Grain: A Bull Market In The Making?

| About: Teucrium Wheat (WEAT)

Summary

A world full of wheat.

No hope for price to rally.

Bull markets are born in pessimism.

A Bull market in grain? Did you mean soybean?

Nope, it is not soybean. I am specifically referring to wheat (NYSEARCA:WEAT).

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Source: futures.tradingcharts.com

Wheat has been in a brutal bear market since 2008, during which it was trading as high as $12/bushel.

As the old saying goes, the cure for high price is higher prices. Wheat has eventually crashed from the high, and never looked back. Wheat had another rally in 2012, during which it rose to $9/bushel, attributable to among the worst droughts recorded in history, reducing production from the US farm belt. Bad weather did not stop farmers from planting more wheat. As farmers around the world kept increasing their wheat planting areas, thus boosting supply year after year to exploit the higher prices, wheat continues to fall, eventually reaching a value as low as $3.6 in August, 2016.

The case for a bull market

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Table 1: US Wheat acreage, yield
Source: USDA Wheat Outlook

Acreage

What is the cure for low prices? Even lower prices. At $4/bushel, farmers in US are in no mood to increase their wheat planting. The USDA estimates that wheat planting areas for the years 2016-17 at 50.2 million acres (Table 1), nearly 10% lower than the previous year.

The bad news for bulls though is that the area harvested for global wheat supply has actually fallen by only 3.3 million hectares. Remove the harvested areas that declined in the US, and you'll notice that the world's wheat area did not fall much.

My best guess is that weaker currencies from regions such as the Eurozone (NYSEARCA:FXE), India (NYSEARCA:ICN), and Russia have mitigated the effect of lower wheat prices, consequently boosting their income in local currency.

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Table 2: World wheat supply and demand
Source: USDAFAS: Grain: World Markets and Trade

Yield

With wheat areas lower, a higher yield will be required to boost production. Unfortunately for bulls, this is precisely what we get. The US wheat yield for 2016-17 is an eye-popping 52.6 bushel/acre (Table 1). I believe this is largely due to El Nino last year, providing an optimal growing environment for grains. Both soybean (NYSEARCA:SOYB) and corn (NYSEARCA:CORN) yields are headed for similar records as well.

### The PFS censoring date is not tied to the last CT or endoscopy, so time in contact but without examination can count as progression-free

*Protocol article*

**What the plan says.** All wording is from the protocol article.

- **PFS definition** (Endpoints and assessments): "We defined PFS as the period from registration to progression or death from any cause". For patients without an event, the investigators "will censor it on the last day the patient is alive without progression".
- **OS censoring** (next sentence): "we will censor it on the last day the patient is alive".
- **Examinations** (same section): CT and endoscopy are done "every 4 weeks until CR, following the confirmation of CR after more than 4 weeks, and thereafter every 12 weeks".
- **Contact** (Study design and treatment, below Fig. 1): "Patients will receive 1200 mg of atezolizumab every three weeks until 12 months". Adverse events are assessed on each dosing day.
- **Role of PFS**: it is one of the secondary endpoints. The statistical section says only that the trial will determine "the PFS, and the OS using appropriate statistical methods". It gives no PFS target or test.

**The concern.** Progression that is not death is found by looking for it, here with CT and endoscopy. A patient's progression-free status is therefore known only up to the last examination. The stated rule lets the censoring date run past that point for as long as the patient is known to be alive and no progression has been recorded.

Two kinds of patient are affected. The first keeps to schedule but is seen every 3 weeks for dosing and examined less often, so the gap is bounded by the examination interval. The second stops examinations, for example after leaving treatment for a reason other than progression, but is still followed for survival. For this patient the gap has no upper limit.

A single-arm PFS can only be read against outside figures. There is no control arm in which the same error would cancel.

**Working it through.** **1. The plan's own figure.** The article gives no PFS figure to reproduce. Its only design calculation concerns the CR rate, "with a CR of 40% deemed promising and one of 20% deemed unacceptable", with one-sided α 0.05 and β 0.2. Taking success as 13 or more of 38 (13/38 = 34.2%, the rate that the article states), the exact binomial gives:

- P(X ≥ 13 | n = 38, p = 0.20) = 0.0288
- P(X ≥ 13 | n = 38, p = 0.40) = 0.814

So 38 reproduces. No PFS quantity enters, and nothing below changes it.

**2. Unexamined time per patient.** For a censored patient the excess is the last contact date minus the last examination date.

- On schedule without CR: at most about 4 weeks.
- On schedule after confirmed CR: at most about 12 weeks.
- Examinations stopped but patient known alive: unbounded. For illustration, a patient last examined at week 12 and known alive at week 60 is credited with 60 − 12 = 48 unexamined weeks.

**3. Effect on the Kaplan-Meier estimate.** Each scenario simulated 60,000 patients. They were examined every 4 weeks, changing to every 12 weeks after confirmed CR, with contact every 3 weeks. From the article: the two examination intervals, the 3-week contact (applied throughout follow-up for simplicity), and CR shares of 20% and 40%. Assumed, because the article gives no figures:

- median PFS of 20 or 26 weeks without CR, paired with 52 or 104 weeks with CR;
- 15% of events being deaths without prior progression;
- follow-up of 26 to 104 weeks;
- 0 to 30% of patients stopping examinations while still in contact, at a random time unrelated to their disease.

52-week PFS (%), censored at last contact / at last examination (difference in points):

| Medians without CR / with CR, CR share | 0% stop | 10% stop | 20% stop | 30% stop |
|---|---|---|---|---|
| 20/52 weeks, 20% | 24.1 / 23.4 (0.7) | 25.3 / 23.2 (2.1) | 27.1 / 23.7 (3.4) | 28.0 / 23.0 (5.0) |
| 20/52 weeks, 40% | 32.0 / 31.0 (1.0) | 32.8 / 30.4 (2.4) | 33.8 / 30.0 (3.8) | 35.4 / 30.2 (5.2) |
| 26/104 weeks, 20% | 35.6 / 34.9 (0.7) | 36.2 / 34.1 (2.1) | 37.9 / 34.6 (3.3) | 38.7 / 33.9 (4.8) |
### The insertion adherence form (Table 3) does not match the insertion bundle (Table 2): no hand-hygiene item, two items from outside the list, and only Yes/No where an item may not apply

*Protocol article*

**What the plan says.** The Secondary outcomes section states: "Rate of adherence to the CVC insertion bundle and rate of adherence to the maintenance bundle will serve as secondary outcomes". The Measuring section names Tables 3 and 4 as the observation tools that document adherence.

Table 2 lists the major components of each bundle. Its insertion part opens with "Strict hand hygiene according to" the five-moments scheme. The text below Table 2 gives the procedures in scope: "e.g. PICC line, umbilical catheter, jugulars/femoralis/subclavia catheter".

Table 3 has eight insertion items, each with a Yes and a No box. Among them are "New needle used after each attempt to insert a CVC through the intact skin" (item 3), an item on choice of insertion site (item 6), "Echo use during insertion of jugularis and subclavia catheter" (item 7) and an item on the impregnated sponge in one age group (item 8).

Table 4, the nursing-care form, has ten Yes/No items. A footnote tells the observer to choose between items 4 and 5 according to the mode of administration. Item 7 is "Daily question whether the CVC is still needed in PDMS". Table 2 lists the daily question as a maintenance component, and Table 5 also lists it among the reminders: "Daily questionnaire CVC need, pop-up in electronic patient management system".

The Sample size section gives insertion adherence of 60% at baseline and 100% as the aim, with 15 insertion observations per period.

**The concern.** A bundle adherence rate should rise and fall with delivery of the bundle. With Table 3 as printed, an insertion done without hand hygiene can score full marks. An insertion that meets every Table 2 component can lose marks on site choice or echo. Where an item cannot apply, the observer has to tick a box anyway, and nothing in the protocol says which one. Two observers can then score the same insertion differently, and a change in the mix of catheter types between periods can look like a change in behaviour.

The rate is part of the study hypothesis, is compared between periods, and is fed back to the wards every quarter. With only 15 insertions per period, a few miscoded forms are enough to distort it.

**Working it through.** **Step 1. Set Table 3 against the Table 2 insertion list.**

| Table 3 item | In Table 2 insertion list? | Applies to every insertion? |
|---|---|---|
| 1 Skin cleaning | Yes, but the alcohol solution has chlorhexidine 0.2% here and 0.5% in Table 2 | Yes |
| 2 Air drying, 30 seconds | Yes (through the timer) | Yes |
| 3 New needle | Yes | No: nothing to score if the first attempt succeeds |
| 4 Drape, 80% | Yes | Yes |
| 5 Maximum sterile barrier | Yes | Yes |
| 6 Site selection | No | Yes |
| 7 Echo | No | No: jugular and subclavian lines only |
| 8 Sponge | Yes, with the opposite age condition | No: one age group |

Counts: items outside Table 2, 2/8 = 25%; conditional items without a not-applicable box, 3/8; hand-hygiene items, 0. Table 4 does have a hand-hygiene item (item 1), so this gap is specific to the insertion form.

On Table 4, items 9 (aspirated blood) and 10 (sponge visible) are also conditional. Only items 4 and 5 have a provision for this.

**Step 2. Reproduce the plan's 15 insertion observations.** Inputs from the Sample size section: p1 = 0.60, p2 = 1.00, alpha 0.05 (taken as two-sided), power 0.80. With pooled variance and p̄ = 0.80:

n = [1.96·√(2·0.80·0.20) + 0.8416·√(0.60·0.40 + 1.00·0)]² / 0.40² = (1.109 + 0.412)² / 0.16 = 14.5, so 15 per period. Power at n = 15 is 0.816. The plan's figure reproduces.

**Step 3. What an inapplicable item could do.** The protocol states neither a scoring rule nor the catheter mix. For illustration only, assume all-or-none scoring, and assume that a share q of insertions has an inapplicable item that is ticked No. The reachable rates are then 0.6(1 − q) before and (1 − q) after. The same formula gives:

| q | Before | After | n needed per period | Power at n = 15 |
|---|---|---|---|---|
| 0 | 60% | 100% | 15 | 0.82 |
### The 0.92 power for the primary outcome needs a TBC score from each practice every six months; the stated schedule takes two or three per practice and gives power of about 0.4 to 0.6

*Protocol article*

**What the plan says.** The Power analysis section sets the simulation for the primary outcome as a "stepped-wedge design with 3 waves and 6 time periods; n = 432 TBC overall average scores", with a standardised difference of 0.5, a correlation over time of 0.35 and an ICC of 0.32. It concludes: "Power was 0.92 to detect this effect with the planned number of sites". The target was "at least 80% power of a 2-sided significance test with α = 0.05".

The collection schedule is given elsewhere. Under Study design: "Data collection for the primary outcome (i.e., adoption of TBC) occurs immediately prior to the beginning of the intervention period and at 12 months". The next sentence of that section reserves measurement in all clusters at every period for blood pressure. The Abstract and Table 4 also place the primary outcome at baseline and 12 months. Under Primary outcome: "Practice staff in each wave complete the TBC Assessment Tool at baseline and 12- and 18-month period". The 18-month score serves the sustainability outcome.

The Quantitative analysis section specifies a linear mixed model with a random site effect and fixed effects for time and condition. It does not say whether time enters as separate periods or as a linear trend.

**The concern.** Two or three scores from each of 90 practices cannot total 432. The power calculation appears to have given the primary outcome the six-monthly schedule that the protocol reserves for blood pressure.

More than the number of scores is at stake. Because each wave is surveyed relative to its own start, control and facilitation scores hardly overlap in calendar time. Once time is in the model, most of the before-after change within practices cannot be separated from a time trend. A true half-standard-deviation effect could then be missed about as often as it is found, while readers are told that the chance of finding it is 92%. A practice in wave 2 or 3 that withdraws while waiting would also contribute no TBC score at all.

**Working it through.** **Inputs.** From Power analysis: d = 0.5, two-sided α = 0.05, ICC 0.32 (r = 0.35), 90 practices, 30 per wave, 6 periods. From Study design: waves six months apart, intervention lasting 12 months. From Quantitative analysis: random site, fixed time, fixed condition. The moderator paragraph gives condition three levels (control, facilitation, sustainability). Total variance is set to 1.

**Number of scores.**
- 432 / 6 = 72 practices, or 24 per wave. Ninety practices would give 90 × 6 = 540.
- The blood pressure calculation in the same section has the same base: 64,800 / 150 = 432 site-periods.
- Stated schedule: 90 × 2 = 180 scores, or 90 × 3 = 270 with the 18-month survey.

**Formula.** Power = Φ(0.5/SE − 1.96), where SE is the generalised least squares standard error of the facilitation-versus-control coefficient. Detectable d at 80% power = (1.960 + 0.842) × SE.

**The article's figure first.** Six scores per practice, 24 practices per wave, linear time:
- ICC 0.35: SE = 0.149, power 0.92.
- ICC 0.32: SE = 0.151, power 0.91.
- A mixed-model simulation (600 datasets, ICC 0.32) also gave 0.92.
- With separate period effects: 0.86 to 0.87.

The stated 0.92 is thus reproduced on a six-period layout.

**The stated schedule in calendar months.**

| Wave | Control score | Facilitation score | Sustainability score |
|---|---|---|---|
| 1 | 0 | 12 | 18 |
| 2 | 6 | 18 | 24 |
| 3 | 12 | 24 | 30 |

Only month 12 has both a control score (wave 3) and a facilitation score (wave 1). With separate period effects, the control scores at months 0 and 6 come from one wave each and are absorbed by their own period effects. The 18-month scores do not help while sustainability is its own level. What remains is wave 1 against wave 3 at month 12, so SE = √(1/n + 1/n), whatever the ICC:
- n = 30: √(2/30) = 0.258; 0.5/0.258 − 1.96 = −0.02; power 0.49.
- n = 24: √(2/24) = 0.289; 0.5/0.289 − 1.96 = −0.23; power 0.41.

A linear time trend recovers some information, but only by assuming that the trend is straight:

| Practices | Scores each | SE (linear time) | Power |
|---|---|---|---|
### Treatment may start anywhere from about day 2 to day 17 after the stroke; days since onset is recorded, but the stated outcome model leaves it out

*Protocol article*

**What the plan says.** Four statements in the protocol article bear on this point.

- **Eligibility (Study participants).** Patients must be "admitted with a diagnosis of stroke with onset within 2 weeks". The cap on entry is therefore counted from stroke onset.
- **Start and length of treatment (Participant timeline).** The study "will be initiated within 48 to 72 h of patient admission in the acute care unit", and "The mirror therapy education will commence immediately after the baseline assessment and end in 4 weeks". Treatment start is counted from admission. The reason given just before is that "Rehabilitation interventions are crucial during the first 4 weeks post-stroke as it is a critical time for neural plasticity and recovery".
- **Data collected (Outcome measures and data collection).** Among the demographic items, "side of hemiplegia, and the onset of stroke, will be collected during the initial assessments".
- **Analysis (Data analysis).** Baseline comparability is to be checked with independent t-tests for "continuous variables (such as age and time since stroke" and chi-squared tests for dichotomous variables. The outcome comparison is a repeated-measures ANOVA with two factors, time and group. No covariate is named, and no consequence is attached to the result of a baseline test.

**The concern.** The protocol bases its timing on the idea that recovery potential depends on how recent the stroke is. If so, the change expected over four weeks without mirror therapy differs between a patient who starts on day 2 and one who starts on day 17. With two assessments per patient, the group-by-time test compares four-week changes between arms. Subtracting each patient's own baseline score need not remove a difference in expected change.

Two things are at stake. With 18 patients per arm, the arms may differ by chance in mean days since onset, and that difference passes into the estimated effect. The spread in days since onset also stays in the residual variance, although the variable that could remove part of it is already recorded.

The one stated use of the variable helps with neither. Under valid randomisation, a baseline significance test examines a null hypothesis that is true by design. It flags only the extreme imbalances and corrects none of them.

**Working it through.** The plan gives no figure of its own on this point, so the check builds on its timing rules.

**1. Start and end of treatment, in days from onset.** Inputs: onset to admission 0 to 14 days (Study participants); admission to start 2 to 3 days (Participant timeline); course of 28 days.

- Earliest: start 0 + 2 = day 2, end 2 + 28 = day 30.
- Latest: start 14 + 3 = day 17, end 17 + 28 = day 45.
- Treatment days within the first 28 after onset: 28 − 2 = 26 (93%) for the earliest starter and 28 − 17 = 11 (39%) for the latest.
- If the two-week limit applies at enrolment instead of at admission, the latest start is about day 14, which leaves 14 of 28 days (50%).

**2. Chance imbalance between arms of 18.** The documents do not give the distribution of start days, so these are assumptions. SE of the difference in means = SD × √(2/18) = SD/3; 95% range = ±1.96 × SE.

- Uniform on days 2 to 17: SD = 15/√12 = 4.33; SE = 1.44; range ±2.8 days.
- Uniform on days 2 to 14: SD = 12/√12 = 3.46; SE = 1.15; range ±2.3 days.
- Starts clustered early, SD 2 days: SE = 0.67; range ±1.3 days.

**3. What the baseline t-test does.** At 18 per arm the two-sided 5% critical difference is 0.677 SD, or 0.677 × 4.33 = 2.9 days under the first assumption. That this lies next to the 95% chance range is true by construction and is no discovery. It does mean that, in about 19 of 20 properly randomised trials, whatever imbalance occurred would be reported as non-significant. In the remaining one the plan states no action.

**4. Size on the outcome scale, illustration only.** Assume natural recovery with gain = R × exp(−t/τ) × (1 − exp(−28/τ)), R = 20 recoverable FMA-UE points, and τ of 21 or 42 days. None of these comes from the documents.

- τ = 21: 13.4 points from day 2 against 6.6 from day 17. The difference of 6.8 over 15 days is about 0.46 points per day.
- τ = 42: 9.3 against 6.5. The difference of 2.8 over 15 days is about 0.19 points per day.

El Nino is currently considered a past event, and with wheat prices so low, it is doubtful whether farmers are willing to spend more money and effort next year for activities such as pest control, aiming to obtain such an optimal yield, at least in the US.

Given the situation explained above, I doubt we will see another record wheat harvest in the US next year.

Supply vs. Demand

USDA estimates wheat consumption for the years 2016-17 to be 736.5 million metric tons, which is 8.2mmt below supply, hence, bearish. Investors should take note, however, that given the current low wheat-corn price differential, consumption may actually be slightly higher compared to the USDA estimate. Nevertheless, 8.2mmt is still a lot of extra supply, and I am not so certain that this low wheat-corn ratio can provide enough boost to entirely remove this surplus.

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"Just go short."

CFTC Position

Finally, we will look at the CFTC-managed money net position. Everyone knows that there is simply too much wheat around, and no hope for any sort of serious price rally. Even during the April '16 grain market rally, when managed money turned bullish, and went long corn and soybean, wheat remained shorted by hedge funds. When the wheat market inevitably turns, these large short positions will have to be covered, thus providing a further boost to the overall price of wheat.

Trade advisory

An increasing number of people are throwing in the towel on wheat. Farmers are becoming tired of low wheat prices, and reducing planting areas, while most speculators have no interest to go long wheat. Bull markets are born in pessimism. Sub-$4 wheat rates are clearly unsustainable, and I strongly believe that a multi-year bull market for wheat is about to come.

Keep in mind that the market can remain unsustainable much longer than we can remain solvent. Just look at the negative yielding bond market, and you will never dare to underestimate how crazy things are. Contango is another risk investors should consider when going long wheat.

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Source: Agrimoney.com ; CME

"Buying contango can be very profitable... if you get the timing right."

Assuming the USDA's forecast is accurate, supply will remain to outstrip demand for the year 2016-17. Combining this with the possibility of a stronger dollar (NYSEARCA:USDU), I predict we might potentially be fortunate enough to have another leg down in wheat prices, and this will be a great buying opportunity.

I will try to keep you updated about the wheat market, as well as about other grain markets such as soybean and corn.

Disclosure: I/we have no positions in any stocks mentioned, and no plans to initiate any positions within the next 72 hours.

I wrote this article myself, and it expresses my own opinions. I am not receiving compensation for it (other than from Seeking Alpha). I have no business relationship with any company whose stock is mentioned in this article.